Articles Posted in Criminal Law

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Parish Carter was convicted of conspiracy to commit first degree murder. The district court denied his motion to suppress statements made in a videotaped interrogation, including his assertion he had not been adequately advised of his Miranda rights. In a “fractured” opinion, the court of appeals affirmed with regard to both of these assignments of error. The Colorado Supreme Court found the Miranda advisement of defendant reasonably conveyed that he had a right to consult with counsel, both before and during any interrogation by the police, and because the district court did not abuse its discretion in permitting the jury unrestricted access to both a video recording and transcript of the defendant’s custodial interrogation, the judgment of the court of appeals was affirmed. View "Carter v. Colorado" on Justia Law

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The Colorado Supreme Court concluded the district court misinterpreted the “special circumstances” prong of section 20-1-107(2), C.R.S (2016), in finding that the circumstances at issue satisfied the high burden required to bar an entire district attorney’s office from prosecuting a defendant. Prosecutors from the District Attorney’s Office for the Fourth Judicial District (the “District Attorney”) twice brought the defendant, Maurice Kendrick, to trial on numerous charges related to allegations that he threatened several women with a gun and then fired the gun at two occupied houses. Each trial ended in a mistrial, and after ordering the second mistrial, the district court found “special circumstances” rendered it unlikely that Kendrick would receive a fair trial if he were again tried by the District Attorney. Accordingly, the court disqualified the District Attorney from re-prosecuting the case and ordered that a special prosecutor be appointed to try Kendrick a third time. The Supreme Court found the district court ordered the disqualification of the District Attorney based on the court’s “lingering concern that because the People have [the defense memorandum] in hand, . . . there clearly is at least an appearance that the defendant would not receive a fair trial, if not an actual problem of him not receiving a fair trial.” Insofar as the district court based its ruling on a perceived “appearance” of impropriety, we conclude that the court applied an incorrect legal standard because, as noted above, the appearance of impropriety is no longer a valid basis for disqualifying a district attorney. View "Colorado v. Kendrick" on Justia Law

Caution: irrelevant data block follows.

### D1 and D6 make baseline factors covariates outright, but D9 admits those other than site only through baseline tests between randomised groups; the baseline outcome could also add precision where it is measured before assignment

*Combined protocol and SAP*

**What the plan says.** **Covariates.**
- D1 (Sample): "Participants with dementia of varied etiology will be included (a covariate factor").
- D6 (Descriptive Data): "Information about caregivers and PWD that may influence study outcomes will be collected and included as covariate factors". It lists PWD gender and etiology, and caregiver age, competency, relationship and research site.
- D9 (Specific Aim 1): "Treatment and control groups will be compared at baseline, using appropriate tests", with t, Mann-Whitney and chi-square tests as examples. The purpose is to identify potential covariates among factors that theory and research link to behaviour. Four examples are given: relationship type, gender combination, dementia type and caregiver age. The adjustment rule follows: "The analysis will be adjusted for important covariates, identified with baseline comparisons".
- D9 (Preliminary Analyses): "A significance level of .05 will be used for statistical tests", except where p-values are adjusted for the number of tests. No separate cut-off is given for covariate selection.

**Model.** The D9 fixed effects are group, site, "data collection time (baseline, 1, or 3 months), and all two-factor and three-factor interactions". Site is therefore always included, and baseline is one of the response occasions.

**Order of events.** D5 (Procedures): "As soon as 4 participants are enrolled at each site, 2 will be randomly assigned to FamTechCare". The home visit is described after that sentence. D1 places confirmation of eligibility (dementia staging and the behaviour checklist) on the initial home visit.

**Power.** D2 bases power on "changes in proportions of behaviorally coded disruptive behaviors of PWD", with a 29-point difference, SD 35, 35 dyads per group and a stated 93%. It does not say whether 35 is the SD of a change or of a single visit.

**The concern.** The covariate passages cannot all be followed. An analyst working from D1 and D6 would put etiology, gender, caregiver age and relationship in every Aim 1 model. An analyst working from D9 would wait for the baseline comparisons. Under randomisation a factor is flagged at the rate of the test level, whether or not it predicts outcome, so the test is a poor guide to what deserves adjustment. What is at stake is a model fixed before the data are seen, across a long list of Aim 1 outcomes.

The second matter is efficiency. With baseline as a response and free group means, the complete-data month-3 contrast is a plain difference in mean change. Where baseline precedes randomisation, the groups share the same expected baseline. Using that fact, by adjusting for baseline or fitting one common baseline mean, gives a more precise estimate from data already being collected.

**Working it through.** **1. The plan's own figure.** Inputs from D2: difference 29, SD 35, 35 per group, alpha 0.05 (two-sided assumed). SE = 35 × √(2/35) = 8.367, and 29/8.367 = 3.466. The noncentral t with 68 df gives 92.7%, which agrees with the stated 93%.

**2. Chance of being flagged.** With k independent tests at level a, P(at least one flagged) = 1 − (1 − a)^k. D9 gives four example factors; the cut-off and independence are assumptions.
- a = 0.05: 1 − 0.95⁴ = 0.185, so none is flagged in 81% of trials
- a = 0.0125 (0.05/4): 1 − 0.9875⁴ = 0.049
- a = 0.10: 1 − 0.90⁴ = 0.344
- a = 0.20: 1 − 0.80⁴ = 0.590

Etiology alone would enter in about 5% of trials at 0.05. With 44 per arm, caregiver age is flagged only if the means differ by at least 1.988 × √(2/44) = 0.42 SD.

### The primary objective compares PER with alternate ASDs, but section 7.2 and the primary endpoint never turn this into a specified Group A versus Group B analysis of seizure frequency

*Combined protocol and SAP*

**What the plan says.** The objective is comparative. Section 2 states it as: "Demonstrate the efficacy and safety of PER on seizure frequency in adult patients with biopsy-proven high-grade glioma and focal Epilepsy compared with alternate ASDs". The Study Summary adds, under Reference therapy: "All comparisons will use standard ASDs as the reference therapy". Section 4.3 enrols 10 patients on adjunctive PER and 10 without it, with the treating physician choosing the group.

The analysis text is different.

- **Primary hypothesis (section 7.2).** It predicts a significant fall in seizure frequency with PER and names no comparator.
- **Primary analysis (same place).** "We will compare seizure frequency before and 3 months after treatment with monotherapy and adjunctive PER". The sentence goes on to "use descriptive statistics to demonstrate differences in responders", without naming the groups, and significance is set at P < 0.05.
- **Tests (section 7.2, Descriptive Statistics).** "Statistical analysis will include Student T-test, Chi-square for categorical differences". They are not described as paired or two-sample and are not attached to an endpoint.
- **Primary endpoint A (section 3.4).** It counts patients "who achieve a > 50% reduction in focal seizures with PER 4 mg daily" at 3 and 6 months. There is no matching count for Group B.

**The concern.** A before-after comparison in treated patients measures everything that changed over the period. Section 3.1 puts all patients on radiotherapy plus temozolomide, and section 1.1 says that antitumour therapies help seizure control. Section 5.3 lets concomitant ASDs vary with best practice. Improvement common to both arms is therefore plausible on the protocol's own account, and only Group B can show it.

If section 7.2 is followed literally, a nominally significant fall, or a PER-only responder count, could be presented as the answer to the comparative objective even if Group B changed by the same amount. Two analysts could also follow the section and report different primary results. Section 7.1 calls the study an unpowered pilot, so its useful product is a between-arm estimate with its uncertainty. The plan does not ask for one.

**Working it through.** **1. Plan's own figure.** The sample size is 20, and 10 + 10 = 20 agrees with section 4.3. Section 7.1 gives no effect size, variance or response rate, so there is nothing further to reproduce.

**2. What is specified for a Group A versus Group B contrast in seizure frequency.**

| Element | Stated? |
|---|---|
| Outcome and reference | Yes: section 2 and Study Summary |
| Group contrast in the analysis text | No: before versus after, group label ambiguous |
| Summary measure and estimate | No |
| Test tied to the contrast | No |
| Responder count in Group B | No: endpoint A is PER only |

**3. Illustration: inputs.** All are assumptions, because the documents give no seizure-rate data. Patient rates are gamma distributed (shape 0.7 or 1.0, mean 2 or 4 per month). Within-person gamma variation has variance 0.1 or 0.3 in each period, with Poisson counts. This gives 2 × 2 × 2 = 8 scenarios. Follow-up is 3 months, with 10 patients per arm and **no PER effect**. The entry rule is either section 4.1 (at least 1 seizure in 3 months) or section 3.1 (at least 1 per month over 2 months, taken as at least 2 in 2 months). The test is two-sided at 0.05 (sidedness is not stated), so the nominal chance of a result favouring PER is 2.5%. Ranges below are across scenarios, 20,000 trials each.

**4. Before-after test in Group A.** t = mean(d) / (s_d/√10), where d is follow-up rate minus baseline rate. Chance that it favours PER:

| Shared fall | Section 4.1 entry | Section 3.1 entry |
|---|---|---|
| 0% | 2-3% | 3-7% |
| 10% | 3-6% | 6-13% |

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In 2011, a jury convicted Susan Stock of third degree burglary and theft for stealing money from vending machines at the hotel where she worked. The court of appeals reversed Stock’s convictions, concluding that the trial court erroneously denied Stock’s motion to suppress statements she made to a police officer who had entered the hotel room where she lived. Stock’s father, who was Stock’s invited guest in the room, had opened the door on Stock’s behalf in response to the officer’s knock, and moved aside to allow the officer to step a few feet inside the hotel-room door. The officer then requested and obtained Stock’s express permission to come further into the room to speak with her. The court of appeals reasoned that the police officer’s entry into the hotel room was unlawful because Stock’s father lacked authority to consent to the officer’s entry into the hotel room. In reviewing the court of appeals’ decision, the issue presented to the Colorado Supreme Court was whether the officer’s entry into Stock’s hotel room violated her Fourth Amendment right to be free from unreasonable searches. Importantly, this case did not require the Court to decide whether Stock’s father had authority to consent to a full-blown search of the room; rather, the narrower question was whether Stock’s father could consent to the officer’s limited entry a few feet inside the door. On the facts of this case, the Colorado Court concluded Stock conferred authority on her father to consent to the officer’s limited entry. The trial court therefore properly denied Stock’s motion to suppress, and her statements to the officer were admissible at trial. View "Colorado v. Stock" on Justia Law

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The department of corrections petitioned for review of the court of appeals’ judgment reversing a district court order denying Raymond Fetzer’s petition pursuant to C.R.C.P. 106(a)(2). Fetzer’s petition sought an order compelling the recalculation of his parole eligibility date, asserting that the department’s “governing sentence” method, which calculated his parole eligibility date solely on the basis of the longest of his concurrent sentences, violated the statutory requirement that his multiple sentences be treated as one continuous sentence. The court of appeals reversed and remanded for recalculation, reasoning both that, contrary to the department’s understanding, the statutory continuous sentence requirement applies to concurrent as well as consecutive sentences and that the department’s “governing sentence” method of calculation could not apply to Fetzer’s sentences because they were all subject to the same statutory parole provisions. Because Fetzer’s multiple sentences were not all subject to the same statutory parole provisions, as indicated in the court of appeals’ opinion, reference to a governing sentence, or some comparable means of determining the applicable incidents of his parole, may have remained necessary to the calculation of Fetzer’s parole eligibility date. The judgment of the court of appeals reversing the district court’s order was therefore affirmed. Its remand order, directing the department to recalculate Fetzer’s parole eligibility date in accordance with its opinion, however, was reversed, and the case remanded with directions that it be returned to the district court. View "Exec. Dir. of the Colo. Dept. of Corr. v. Fetzer" on Justia Law